Ensuring that all workers are paid fairly remains an unfulfilled policy goal. Women tend to be paid less than men and racial and ethnic minorities tend to be paid less than white workers. In spite of a number of important reforms over the years to address this problem in the United States, significant pay gaps remain. And in fact, black workers are facing a rising pay gap compared with their white counterparts.1
Research shows that unions and collective bargaining reduce pay discrepancies between women and men and between communities of color and white workers. Moreover, collective bargaining that occurs above the individual firm level, such as at the industry, regional, or national level, is particularly effective at reducing pay gaps compared with the workplace-level bargaining the current U.S. system encourages. The Center for American Progress has proposed moving toward this broader type of collective bargaining in the private sector.2
These findings emphasize the role that labor unions can play in creating a more just society. Unions help change the balance of power in the workplace, while collective bargaining—especially when done above the firm level—provides an opportunity to address explicit and implicit forms of discrimination that can lead to lower pay for women and communities of color. Declining union membership has contributed to increased income inequality and today’s gender and racial pay gaps in the United States.
Reforms to enable all workers to join unions and bargain collectively as well as to promote industrywide bargaining in the private sector would not only raise wages, reduce inequality, and boost productivity—as previous CAP reports have argued3—but would also significantly reduce gender and racial pay gaps.
Specifically, this issue brief finds that:
- Collective bargaining in the United States leads to more equal pay between men and women and between white workers and workers of color.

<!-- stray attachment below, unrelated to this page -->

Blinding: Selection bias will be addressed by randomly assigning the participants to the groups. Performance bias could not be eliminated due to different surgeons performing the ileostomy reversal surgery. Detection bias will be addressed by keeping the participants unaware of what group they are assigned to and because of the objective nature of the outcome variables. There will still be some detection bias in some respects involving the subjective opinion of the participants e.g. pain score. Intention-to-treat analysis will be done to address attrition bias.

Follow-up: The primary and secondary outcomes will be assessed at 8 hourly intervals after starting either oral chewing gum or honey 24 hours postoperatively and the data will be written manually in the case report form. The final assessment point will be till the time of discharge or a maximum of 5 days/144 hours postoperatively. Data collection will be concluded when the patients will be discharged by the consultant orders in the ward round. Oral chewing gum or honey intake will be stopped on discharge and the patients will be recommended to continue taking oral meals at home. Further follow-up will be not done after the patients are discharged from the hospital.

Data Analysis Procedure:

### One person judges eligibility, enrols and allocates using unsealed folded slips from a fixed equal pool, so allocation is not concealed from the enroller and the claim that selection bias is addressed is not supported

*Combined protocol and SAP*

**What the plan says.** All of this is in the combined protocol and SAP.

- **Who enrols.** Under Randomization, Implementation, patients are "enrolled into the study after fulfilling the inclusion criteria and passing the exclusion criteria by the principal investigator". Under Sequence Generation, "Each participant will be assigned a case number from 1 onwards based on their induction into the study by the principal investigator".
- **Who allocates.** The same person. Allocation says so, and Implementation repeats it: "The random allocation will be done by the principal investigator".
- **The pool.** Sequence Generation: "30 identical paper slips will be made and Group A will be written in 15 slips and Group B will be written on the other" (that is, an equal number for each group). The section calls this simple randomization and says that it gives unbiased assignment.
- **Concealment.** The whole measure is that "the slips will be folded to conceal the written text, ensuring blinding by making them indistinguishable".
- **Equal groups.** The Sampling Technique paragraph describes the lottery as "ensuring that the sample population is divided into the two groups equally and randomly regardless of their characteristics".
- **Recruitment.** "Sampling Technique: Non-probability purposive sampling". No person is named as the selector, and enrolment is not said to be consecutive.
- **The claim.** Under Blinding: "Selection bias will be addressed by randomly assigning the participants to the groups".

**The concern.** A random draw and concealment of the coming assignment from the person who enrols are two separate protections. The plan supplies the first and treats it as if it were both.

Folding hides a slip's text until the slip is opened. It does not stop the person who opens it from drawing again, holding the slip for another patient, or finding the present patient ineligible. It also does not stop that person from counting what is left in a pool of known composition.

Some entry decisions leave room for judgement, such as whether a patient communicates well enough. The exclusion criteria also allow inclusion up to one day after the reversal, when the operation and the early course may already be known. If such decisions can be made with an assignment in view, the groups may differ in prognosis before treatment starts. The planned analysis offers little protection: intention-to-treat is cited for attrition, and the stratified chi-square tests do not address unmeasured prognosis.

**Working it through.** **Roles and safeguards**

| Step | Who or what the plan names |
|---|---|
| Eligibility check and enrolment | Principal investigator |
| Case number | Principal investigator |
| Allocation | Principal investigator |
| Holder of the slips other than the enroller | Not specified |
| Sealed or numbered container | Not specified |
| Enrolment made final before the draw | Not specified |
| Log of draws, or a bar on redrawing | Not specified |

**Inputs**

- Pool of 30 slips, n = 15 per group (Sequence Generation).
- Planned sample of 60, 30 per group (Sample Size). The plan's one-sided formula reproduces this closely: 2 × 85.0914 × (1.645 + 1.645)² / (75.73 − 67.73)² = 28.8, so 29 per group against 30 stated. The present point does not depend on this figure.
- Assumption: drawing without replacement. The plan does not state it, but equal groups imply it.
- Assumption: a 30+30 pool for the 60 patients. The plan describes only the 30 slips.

- Countries with greater collective bargaining coverage and collective bargaining that occurs primarily above the firm level tend to have smaller pay gaps than do other countries. In fact, one academic study found that a country moving from the 25th percentile to the 75th percentile of union coverage was associated with a 10 percentage-point decrease in that country’s gender pay gap. Union coverage was even more influential than countries’ minimum wage laws.4
- Research from Australia indicates that its system, where pay is often set by national wage awards, serves to reduce pay gaps.5 CAP has proposed moving toward this kind of system on a path to full industrywide bargaining.6
- Forms of wage-setting in the United States that occur above the workplace level and are therefore somewhat analogous to private sector, industrywide bargaining—such as prevailing wage laws; public sector pay scales and bargaining; and minimum wage laws—lead to smaller gender and racial pay gaps. For example, one analysis found that the income gap between white and black construction workers would be roughly 7 percentage points smaller if a state without a prevailing wage law instituted such a law.7
Benefits of collective bargaining
Collective bargaining reduces gender and racial pay gaps for several reasons. First, it directly raises wages for workers who are covered by union contracts—especially for lower- and middle-income workers. Because women and communities of color are disproportionately represented in lower-wage groups, collectively bargained higher wages for low- and middle-income workers decrease pay gaps. Second, collective bargaining changes how workplaces are run. It helps to sets pay based on objective standards, such as skills and education; creates rules for management to follow, which can prevent harmful policies such as pay secrecy requirements;8 and establishes enforcement mechanisms for workers to ensure these standards and rules are followed. These effects leave less room for pay discrimination and help to secure equal pay for equal work. Third, collective bargaining can and should be designed to secure work-life supports such as paid leave policies, the lack of which can contribute to the gender pay gap.9